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Study links long-term adverse health effects to chemical flame retardants

By Chris Benson
Findings of a new study published Monday link flame retardant chemicals in the United States to a higher risk of dying from cancer-related illness. Photo by hysw001/Pixabay
Findings of a new study published Monday link flame retardant chemicals in the United States to a higher risk of dying from cancer-related illness. Photo by hysw001/Pixabay

April 1 (UPI) -- The findings of a first-of-its-kind study published Monday link flame retardant chemicals in the United States to a higher risk of dying from cancer-related illness.

The research, published in JAMA Network Open, say the findings "have major public health implications" that show people with high PBDE levels have a 300% comparative risk increase of dying from cancer.

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Polybrominated diphenyl ether flame retardants have largely been banned under the Stockholm Convention on Persistent Organic Pollutants -- a global treaty entered into by the United States in 2004 that aims "to protect human health and the environment from the effects of persistent organic pollutants."

While past research previously has connected the chemical compounds to heath risk factors, this is the first to directly tie them.

"To our knowledge, this is the first study examining the association of PBDE exposure with risk of cause-specific mortality in the general adult population from the U.S.," the report reads.

PBDEs have been used since the 1970s and are found in plastics, textiles and foam paddings. They also are used in building materials, electronics, motor vehicles, airplanes, polyurethane foams and wire insulation, with the chemical compounds also being traced to dust particles, low weight in newborns and reduced fertility.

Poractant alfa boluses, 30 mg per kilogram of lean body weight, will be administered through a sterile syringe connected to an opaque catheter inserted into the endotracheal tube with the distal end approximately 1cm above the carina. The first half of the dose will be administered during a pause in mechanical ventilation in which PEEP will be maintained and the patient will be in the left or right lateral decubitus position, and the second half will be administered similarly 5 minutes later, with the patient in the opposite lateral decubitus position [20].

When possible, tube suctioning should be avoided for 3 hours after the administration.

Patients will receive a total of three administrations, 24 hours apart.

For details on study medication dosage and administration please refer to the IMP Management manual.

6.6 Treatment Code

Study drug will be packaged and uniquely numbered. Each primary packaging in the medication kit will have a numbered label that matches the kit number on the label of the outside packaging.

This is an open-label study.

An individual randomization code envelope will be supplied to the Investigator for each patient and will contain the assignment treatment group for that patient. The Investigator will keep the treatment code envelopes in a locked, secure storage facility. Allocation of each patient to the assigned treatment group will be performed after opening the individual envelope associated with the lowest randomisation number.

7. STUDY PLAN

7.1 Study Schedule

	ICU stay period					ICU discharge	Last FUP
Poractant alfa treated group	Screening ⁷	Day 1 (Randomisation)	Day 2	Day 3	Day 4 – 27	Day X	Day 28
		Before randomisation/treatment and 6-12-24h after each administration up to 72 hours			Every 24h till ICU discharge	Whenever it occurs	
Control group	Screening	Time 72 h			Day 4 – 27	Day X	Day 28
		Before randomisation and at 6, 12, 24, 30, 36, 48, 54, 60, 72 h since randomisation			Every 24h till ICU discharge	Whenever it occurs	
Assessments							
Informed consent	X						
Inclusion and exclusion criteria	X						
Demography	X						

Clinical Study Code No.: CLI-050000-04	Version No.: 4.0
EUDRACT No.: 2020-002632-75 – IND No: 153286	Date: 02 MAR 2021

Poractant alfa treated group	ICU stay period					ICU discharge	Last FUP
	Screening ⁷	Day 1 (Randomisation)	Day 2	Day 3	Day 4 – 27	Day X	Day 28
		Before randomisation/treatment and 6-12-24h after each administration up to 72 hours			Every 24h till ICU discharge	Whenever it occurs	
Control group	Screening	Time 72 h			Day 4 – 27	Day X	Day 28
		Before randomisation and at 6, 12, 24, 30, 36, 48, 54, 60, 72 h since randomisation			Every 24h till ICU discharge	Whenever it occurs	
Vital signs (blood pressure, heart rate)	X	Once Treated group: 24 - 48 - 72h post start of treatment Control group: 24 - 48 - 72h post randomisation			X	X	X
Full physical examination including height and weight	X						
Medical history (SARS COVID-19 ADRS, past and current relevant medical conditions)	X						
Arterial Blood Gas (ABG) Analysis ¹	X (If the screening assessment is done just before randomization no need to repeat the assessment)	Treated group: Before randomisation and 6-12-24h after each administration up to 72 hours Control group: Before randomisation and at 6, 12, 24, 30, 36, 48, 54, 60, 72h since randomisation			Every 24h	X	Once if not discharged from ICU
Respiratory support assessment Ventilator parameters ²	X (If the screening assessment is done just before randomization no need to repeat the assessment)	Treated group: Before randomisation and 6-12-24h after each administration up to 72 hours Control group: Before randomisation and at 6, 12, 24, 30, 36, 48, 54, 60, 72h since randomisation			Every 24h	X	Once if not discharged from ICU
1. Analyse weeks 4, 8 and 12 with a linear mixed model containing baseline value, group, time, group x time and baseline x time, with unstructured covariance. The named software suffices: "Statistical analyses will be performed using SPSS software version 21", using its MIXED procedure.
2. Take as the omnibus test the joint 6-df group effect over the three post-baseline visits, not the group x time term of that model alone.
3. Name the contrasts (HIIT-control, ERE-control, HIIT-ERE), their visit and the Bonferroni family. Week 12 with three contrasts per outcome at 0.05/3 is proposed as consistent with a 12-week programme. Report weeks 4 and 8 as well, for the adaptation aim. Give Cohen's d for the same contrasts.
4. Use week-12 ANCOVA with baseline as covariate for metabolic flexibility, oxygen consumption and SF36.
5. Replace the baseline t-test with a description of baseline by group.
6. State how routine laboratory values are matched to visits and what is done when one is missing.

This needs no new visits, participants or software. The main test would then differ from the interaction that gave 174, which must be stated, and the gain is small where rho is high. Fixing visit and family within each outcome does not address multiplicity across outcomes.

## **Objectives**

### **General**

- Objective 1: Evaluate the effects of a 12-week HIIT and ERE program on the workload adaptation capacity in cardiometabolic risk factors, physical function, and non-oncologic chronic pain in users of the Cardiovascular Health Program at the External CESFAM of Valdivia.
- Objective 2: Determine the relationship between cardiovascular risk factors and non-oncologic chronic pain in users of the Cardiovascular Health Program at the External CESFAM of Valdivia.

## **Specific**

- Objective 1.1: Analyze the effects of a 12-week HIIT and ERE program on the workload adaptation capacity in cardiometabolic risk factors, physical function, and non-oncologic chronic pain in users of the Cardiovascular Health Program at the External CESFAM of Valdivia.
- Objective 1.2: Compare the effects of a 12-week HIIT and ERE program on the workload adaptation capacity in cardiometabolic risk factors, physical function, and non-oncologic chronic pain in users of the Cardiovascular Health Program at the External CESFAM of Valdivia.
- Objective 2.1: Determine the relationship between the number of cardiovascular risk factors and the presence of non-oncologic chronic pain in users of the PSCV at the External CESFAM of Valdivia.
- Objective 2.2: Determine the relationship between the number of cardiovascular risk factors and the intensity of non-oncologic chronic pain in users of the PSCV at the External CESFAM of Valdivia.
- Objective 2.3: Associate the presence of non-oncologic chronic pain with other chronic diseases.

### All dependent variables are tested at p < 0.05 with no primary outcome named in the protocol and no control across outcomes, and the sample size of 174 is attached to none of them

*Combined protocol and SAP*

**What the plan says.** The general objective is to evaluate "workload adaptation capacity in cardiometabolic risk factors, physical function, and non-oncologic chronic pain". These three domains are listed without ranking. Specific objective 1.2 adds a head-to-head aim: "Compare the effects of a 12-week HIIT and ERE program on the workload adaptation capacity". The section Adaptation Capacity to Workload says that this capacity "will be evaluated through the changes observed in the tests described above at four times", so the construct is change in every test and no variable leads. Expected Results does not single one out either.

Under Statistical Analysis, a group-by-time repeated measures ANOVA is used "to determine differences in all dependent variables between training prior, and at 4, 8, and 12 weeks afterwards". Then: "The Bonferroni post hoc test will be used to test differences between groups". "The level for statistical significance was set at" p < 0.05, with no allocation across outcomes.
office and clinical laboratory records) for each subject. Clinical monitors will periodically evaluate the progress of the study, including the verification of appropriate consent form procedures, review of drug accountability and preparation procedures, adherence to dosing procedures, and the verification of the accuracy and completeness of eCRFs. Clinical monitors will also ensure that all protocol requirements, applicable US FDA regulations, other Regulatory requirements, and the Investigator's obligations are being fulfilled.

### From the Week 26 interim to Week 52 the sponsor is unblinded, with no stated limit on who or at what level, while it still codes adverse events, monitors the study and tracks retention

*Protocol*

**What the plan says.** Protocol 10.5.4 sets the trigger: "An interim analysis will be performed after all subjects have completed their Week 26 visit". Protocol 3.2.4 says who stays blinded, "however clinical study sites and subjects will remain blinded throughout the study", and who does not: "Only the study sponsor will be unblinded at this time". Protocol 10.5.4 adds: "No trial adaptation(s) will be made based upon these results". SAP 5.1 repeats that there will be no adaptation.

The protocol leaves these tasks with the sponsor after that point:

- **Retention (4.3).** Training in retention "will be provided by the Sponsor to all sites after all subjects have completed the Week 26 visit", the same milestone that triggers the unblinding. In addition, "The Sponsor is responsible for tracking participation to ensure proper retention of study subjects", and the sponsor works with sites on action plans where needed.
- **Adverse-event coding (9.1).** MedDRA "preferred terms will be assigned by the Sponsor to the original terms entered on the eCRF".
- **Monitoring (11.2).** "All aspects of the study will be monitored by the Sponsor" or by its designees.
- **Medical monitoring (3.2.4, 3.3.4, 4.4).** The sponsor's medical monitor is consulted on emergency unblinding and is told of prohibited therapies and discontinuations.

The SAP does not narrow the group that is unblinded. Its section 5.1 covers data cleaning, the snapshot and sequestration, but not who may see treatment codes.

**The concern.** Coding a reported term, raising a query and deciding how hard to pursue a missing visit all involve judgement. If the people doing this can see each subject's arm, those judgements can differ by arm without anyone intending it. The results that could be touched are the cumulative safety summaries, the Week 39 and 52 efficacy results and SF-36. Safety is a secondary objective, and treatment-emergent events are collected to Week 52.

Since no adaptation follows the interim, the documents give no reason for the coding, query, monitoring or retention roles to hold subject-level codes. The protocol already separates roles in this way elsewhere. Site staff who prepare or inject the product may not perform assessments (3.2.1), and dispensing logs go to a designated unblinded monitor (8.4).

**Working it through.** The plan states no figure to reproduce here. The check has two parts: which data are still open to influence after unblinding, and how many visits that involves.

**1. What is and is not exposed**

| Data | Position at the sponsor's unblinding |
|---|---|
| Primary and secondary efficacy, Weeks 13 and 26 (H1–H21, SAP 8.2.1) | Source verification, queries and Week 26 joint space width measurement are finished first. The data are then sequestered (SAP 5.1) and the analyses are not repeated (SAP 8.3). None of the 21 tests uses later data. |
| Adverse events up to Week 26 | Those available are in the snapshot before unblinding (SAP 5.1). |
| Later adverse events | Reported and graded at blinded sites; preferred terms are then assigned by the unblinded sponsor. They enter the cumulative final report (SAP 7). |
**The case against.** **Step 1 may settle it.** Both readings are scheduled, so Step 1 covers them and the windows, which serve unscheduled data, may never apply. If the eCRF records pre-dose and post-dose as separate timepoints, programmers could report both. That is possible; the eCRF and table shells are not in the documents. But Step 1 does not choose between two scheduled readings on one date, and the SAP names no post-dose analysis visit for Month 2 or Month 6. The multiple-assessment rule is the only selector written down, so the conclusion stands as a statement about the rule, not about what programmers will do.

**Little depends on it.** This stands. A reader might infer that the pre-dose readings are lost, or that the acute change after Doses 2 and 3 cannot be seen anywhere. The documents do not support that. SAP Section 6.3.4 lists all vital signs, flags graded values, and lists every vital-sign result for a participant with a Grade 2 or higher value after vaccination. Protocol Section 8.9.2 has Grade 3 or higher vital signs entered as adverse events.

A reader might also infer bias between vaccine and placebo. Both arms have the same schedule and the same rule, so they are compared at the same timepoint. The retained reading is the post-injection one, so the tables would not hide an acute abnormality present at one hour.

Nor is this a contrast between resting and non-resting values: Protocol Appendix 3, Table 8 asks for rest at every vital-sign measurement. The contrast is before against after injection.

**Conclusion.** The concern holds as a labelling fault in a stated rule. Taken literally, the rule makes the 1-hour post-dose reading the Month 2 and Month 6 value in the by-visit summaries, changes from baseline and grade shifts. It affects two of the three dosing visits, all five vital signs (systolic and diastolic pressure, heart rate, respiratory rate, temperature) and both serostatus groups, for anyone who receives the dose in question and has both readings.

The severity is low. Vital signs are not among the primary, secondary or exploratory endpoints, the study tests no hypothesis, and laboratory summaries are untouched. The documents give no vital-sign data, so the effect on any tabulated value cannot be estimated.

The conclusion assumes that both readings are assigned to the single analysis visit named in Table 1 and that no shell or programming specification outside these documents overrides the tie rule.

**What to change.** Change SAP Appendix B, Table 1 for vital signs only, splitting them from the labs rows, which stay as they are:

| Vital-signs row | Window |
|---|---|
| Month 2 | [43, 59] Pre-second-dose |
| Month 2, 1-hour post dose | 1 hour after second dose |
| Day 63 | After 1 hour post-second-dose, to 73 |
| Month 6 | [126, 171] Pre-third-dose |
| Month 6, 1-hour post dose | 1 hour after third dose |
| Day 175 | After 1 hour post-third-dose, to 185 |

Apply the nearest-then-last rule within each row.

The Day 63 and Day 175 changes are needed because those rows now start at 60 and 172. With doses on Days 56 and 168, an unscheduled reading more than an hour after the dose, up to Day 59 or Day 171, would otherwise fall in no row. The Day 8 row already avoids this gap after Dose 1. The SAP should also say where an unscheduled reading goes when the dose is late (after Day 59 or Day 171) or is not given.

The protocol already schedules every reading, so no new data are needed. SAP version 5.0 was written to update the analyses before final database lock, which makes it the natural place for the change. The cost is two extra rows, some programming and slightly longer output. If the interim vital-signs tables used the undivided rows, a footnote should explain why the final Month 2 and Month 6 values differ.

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"The new study links PBDEs to deaths from cancer, building a case for the association between flame retardants and cancer mortality being real," Dr. Leonardo Trasande, a professor of pediatrics and population health at NYU Langone Health in New York City, told CNN.

But the full health effect in humans from PBDE exposure -- with more studies needed -- is still not clear, although evidence is pointing to long-term adverse health effects and "ubiquitous" environmental impact with the United States among the highest of PBDE exposures.

"And because these chemicals have long half-lives and, therefore, stay in the human body for years, this impact is going to continue because we can't get them out of the environment over night," Trasande added.

While there are no federal restrictions on PBDEs in place and despite the 2004 treaty, only 13 states have applied any limitations on the many kind of goods that have those chemicals in them.

The authors of this new study say it "addresses this knowledge gap by finding an association between PBDEs and cancer mortality in adults from the general US population."

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"Despite great concerns, environmental authorities, such as the International Agency for Research on Cancer, the U.S. Department of Health and Human Services, and the U.S. Environmental Protection Agency, stated that there are difficulties in classifying PBDEs as human carcinogens due to the inadequate evidence of carcinogenicity in humans," according to the study.

According to a 2020 study, PBDEs have lead to more than 738,000 case of intellectual disability in children, which is one of the biggest contributors to intellectual issues in children.

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